Occupation orders: an overview


Part IV of the Family Law Act 1996 enables a court to make an occupation order, broadly, where a person is suffering or is likely to suffer harm or domestic violence. Family lawyers often make applications for occupation orders alongside applications for non-molestation orders. The latter orders usually stipulate that a person must not contact or harass the applicant.

Occupation orders are designed to be temporary in nature, and are usually only granted for up to a year. Their purpose is to enable parties to organise their affairs, for example by dividing their rights in a property, or by deciding what the living arrangements will be for any minor children.

The Family Court will not examine in detail what ownership rights the parties have, or how the property in question should ultimately be divided. Such matters are determined in financial remedies proceedings under the Matrimonial Causes Act 1973 (see Furthermore, the Court will not examine in detail, what the final living arrangements ought to be in relation to any minor children. Such matters are determined in proceedings under the Children Act 1989 (see


A common misconception is that there must be domestic abuse (see before an occupation order can be made. Past instances of domestic abuse would be a significant consideration for the court, but domestic abuse is not a precondition to the making of an occupation order.

The purpose of an occupation order was accurately summed up by the court in the previous decision of T v T [2010] EWHC 3776 (Fam). At paragraphs 94-95, occupation orders were defined as:

”(…) a measure intended to preserve and protect a spouse or former spouse’s rights (…) Namely (…) matrimonial home rights (…) pending determination by [the court having jurisdiction as to the substance of the matter].”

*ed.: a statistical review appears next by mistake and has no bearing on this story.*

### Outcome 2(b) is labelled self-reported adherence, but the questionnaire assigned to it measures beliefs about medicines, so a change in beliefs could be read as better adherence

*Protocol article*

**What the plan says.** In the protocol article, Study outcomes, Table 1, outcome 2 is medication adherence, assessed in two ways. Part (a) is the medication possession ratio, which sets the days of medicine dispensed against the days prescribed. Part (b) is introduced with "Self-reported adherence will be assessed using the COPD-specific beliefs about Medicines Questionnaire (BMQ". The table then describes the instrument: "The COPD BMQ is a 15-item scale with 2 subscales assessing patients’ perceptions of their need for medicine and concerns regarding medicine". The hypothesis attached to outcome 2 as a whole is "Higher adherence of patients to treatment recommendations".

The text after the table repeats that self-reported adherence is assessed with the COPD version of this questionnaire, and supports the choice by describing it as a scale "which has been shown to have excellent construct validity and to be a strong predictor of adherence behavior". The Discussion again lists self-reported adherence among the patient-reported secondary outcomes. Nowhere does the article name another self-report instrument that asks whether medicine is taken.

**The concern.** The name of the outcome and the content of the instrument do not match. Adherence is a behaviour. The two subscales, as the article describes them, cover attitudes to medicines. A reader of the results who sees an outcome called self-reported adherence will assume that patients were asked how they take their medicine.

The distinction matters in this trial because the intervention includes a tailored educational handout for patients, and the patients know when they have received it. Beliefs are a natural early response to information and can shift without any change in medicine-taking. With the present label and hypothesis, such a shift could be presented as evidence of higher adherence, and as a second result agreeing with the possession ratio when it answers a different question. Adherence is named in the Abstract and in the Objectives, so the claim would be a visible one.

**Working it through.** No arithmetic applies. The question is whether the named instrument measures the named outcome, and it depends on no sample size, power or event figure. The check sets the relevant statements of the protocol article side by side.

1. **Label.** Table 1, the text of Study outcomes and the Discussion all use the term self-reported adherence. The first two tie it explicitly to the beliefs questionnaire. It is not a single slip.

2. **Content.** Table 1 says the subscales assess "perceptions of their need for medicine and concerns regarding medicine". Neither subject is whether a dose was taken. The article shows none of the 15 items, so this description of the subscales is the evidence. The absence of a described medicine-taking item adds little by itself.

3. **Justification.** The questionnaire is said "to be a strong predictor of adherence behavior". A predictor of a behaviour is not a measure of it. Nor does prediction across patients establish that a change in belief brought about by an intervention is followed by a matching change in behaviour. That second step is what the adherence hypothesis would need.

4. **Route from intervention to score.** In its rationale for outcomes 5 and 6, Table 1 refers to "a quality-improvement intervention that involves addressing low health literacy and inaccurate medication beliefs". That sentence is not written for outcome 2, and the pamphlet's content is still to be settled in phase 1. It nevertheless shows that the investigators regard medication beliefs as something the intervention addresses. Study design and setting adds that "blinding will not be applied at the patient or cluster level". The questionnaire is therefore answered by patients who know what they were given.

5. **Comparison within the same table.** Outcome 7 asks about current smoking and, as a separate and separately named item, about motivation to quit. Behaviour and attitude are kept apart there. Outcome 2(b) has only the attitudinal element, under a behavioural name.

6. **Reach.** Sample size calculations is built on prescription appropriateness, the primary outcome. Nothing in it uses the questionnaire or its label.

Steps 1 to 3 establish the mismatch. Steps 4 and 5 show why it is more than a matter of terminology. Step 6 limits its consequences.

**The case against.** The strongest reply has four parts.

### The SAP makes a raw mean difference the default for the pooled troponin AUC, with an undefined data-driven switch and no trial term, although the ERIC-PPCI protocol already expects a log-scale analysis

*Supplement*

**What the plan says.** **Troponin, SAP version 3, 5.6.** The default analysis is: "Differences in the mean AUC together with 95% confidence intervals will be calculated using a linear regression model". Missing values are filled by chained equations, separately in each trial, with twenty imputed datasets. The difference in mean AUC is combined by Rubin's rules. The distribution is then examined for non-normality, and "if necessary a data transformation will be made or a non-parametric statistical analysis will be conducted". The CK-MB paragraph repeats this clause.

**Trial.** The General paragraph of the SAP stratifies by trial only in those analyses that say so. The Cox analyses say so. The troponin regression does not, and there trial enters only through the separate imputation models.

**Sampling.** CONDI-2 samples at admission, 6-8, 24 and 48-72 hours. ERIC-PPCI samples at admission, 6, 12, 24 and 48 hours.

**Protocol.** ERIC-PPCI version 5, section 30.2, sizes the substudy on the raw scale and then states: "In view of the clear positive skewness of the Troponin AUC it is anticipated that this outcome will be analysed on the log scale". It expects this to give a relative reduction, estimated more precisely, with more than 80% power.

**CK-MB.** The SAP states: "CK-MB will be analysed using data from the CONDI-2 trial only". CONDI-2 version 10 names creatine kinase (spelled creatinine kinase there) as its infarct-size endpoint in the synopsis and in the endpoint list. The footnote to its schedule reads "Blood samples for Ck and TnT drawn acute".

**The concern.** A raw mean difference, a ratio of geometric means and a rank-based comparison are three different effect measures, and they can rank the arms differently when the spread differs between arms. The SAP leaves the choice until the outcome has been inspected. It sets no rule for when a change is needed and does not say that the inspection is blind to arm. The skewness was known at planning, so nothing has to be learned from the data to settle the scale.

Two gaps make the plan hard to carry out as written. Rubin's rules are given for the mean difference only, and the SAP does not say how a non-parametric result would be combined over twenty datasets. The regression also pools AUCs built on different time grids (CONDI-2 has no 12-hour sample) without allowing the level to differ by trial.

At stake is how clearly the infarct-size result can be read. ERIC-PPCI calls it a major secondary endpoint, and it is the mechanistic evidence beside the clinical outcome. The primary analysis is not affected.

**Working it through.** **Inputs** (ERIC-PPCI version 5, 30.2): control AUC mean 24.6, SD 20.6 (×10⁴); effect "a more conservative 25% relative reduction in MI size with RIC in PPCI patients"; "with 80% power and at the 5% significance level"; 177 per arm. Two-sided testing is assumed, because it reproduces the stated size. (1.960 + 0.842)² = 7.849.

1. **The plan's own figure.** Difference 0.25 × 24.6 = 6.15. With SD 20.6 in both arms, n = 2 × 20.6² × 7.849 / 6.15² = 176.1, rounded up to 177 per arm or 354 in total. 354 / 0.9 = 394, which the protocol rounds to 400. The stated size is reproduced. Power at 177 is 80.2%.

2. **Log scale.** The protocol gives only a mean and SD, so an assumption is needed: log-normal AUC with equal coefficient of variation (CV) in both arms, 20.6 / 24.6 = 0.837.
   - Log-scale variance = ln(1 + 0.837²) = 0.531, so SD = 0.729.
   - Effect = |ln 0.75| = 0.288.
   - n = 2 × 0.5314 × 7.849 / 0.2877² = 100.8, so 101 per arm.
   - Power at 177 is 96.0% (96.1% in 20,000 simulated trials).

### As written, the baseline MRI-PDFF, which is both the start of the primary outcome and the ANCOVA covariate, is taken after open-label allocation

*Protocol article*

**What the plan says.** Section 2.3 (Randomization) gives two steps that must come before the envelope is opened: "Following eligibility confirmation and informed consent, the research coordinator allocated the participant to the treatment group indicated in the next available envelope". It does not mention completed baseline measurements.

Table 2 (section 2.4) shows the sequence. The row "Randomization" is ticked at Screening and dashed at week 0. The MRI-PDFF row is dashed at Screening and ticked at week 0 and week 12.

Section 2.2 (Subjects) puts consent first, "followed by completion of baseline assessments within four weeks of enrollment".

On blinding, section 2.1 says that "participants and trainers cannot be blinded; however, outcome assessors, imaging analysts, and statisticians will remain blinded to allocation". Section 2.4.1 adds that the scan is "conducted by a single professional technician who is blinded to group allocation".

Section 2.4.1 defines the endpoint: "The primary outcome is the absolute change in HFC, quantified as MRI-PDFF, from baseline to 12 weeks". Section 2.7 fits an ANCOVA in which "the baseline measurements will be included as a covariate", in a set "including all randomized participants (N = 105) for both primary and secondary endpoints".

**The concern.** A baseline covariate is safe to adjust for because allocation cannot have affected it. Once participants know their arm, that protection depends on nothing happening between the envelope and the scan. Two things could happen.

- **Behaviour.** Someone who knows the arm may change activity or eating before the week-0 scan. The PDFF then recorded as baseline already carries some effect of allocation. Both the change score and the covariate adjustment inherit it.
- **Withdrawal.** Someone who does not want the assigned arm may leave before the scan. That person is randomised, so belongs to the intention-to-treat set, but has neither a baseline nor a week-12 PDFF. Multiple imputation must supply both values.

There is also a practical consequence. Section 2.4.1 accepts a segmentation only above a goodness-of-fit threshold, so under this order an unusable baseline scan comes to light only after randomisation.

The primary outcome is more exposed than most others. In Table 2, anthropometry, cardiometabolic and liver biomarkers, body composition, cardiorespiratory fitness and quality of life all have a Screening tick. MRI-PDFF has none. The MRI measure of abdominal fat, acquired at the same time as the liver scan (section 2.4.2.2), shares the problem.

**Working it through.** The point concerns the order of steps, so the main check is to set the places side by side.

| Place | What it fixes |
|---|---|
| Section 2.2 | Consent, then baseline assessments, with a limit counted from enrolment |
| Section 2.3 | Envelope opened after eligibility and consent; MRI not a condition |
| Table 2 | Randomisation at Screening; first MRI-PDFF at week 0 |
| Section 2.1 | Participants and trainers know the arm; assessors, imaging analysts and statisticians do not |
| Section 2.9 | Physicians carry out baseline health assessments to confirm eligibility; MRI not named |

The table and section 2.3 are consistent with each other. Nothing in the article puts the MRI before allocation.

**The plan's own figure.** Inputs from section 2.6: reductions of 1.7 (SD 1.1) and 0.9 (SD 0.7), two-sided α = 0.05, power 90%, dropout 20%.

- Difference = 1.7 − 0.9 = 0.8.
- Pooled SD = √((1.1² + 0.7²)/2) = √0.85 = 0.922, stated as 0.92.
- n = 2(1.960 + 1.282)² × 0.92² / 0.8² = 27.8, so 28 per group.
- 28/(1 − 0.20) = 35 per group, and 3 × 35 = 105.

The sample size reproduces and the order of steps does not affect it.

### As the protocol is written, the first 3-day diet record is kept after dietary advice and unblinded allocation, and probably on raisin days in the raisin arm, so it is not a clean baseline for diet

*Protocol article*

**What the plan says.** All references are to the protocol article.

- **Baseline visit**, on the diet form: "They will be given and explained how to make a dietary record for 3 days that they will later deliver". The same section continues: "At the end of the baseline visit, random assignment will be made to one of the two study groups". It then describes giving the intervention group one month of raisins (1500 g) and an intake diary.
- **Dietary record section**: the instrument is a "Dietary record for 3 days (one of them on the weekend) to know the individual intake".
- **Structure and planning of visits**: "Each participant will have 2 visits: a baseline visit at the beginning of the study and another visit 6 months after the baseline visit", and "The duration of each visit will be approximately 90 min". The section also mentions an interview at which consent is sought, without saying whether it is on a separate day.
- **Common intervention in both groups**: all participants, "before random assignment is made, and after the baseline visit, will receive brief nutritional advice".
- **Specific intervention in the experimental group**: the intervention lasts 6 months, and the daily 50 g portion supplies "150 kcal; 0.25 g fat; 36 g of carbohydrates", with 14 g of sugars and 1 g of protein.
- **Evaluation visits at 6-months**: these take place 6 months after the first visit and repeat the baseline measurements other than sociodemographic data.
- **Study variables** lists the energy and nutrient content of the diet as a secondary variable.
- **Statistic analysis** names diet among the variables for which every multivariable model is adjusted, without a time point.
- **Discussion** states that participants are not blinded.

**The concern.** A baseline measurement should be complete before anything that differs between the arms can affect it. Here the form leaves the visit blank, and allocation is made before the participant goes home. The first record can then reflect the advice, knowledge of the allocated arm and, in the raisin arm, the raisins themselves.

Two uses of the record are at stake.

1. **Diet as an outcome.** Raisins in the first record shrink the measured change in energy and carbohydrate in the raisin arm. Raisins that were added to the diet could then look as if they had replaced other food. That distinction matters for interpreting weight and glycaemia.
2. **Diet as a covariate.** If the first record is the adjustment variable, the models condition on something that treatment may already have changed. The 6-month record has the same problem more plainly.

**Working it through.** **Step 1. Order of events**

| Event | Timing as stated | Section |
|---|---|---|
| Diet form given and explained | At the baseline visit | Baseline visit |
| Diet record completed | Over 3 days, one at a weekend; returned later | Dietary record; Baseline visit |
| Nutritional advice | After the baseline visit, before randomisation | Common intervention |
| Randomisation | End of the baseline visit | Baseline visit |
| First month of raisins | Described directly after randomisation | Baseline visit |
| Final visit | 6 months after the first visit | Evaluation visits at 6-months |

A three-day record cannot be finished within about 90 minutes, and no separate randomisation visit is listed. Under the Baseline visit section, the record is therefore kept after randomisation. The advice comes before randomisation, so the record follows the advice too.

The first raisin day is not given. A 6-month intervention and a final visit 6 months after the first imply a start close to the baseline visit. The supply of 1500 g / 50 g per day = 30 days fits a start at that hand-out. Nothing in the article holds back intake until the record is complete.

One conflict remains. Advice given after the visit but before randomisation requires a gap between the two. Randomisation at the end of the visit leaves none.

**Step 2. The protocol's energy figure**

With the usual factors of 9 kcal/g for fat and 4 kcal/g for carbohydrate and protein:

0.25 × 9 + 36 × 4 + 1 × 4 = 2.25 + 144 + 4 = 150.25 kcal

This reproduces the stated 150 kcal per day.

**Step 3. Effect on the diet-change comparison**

The five sections of the Family Law Act 1996 under which an occupation order may be made, namely sections 33–38, broadly reflect this. Accordingly, applicants must be:

(i) Entitled to occupy a dwelling-house by virtue of an interest in a lease or contract

(ii) have matrimonial rights in relation to a dwelling-house, either by being a current spouse of someone who has rights to that home, or a former spouse of someone contending they have a right to occupy that home.

(iii) a cohabitant or former cohabitant with someone who has an existing right to occupy the dwelling-house

(iv) a spouse or former spouse of someone where neither party has a right currently to occupy the former matrimonial home, yet is occupying the home (or claiming to have a right to occupy the home) through a bare licence.

The court’s approach

When considering whether to make an occupation order, the Court will consider:

  • the housing needs and resources of each of the parties and any relevant child
  • the financial resources of the parties
  • the likely effect of any order or any decision by the court on the health, safety, and well-being of the parties and of any relevant child
  • the conduct of the parties in relation to each other and otherwise.

This is a non-exhaustive list, meaning that the court may consider factors outside of those listed above when deciding whether to make an occupation order.

The “balance of harm” test

Where it appears to the court that, if an occupation order is not made, the applicant or any relevant child is likely to suffer significant harm attributable to conduct of the respondent the Court must make the order unless it appears to the court that—

(a) the respondent or any relevant child is likely to suffer significant harm if the order is made; and

(b) the harm likely to be suffered by the respondent or child is as great as, or greater than, the harm likely to be suffered by the applicant or child if the order is not made.

This test is called the “balance of harm” test. The test is usually fundamental to the court’s decision on whether to grant an occupation order.

How to win an occupation order case

Family lawyers are sometimes asked how a client can win an occupation order case. The answer is that a rigorous approach should be taken to produce the evidence that corresponds with the statutory criteria outlined above. Sometimes there will be obvious considerations such as the welfare of minor children. However, where there are no children involved, the key to success often lies in presenting a detailed picture of the behaviour of the other party that is said to justify the making of the order.

About us

For expert advice and assistance regarding occupation orders, or to arrange representation for a hearing of an application for an occupation order, contact our family law barristers. We are specialist family lawyers who can help with any aspect of family disputes, such as child arrangements, divorce, and matrimonial finance disputes. We are based in Milton Keynes, but we regularly help clients in the London and Birmingham areas.


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